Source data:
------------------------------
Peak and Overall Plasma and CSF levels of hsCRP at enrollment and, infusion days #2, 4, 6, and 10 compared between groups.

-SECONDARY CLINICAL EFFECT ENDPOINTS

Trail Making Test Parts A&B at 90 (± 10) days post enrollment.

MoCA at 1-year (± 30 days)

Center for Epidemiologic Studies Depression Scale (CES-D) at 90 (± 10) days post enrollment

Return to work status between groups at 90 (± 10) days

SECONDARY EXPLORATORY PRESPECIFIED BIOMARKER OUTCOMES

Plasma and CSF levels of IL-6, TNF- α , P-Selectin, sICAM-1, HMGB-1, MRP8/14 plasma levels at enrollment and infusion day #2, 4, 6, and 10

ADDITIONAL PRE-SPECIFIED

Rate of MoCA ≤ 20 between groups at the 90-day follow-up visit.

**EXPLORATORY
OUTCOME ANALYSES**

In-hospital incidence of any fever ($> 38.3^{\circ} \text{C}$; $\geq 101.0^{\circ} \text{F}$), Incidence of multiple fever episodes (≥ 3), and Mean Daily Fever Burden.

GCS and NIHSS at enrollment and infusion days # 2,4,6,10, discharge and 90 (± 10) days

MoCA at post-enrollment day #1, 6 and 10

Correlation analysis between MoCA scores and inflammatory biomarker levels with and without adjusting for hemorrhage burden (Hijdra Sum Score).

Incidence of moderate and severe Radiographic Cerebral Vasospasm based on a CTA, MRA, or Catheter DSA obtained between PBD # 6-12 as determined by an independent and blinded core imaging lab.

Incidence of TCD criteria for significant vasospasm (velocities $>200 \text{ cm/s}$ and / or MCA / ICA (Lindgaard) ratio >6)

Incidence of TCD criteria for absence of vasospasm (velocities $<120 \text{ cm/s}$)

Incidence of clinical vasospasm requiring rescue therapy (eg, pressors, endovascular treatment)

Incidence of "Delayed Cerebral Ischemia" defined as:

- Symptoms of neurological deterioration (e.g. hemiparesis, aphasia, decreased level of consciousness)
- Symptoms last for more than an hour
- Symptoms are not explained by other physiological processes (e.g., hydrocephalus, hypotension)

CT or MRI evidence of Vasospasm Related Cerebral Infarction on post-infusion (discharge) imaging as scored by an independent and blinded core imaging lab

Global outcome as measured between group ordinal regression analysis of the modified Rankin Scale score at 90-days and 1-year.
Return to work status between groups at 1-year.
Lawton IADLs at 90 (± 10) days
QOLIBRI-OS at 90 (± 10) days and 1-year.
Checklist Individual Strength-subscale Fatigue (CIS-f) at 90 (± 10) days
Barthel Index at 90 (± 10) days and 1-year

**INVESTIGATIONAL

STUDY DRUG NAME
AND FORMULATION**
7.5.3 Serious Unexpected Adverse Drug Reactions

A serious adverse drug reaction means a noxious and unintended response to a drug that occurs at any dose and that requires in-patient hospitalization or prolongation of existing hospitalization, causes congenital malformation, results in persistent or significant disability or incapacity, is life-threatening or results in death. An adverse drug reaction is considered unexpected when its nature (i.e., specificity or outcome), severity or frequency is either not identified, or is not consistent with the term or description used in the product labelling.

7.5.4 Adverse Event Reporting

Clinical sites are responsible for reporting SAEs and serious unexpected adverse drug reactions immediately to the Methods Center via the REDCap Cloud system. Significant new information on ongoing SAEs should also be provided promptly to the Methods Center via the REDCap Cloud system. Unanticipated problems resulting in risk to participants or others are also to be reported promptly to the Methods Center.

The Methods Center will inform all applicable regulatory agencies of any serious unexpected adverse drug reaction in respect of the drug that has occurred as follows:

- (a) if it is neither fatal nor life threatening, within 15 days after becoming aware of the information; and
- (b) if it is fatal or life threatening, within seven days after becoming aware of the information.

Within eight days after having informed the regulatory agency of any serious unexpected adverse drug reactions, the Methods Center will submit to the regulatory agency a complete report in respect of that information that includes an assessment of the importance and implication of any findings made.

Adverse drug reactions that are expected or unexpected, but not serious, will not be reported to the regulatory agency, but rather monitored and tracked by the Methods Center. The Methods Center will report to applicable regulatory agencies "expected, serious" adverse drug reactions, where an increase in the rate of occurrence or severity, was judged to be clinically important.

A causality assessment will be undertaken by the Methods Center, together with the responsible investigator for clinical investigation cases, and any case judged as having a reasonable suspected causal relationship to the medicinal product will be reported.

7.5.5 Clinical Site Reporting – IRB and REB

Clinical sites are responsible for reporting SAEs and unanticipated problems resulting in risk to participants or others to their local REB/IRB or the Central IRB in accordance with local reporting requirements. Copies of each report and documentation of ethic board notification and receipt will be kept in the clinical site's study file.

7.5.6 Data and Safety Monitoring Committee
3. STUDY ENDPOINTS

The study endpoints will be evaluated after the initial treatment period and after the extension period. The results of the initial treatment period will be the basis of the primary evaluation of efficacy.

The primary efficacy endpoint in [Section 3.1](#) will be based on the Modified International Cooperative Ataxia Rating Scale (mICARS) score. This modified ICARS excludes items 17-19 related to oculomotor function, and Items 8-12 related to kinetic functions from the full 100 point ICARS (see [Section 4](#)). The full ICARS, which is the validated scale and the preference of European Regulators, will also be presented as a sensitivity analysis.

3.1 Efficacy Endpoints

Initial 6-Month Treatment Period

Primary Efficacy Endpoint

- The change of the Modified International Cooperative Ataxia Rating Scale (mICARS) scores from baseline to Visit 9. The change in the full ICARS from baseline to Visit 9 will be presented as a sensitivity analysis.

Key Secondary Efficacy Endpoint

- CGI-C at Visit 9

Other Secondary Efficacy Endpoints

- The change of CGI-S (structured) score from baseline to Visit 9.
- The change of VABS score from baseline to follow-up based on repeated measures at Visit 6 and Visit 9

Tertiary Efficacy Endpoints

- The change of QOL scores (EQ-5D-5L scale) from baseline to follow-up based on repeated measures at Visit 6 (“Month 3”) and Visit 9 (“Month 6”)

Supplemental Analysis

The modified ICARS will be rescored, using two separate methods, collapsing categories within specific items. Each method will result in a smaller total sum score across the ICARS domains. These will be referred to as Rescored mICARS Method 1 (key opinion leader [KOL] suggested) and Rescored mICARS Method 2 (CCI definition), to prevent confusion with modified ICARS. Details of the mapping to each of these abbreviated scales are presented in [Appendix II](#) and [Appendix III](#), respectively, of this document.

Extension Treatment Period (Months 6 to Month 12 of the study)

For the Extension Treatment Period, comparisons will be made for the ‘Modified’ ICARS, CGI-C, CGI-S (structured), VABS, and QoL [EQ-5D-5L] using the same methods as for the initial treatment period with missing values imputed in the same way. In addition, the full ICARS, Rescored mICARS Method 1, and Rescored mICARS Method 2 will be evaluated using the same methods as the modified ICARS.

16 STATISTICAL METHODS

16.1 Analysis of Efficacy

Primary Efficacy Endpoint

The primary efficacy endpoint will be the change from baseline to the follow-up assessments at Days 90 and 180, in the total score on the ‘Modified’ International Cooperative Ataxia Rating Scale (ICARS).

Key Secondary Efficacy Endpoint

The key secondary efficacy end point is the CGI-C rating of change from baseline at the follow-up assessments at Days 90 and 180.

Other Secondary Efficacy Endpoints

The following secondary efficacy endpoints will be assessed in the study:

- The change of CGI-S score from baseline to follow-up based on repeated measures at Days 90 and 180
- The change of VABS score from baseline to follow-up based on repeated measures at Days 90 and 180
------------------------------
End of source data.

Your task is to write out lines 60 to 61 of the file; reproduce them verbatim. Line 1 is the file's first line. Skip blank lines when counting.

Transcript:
Tertiary Efficacy Endpoints

- The change of QOL scores (EQ-5D-5L scale) from baseline to follow-up based on repeated measures at Visit 6 (“Month 3”) and Visit 9 (“Month 6”)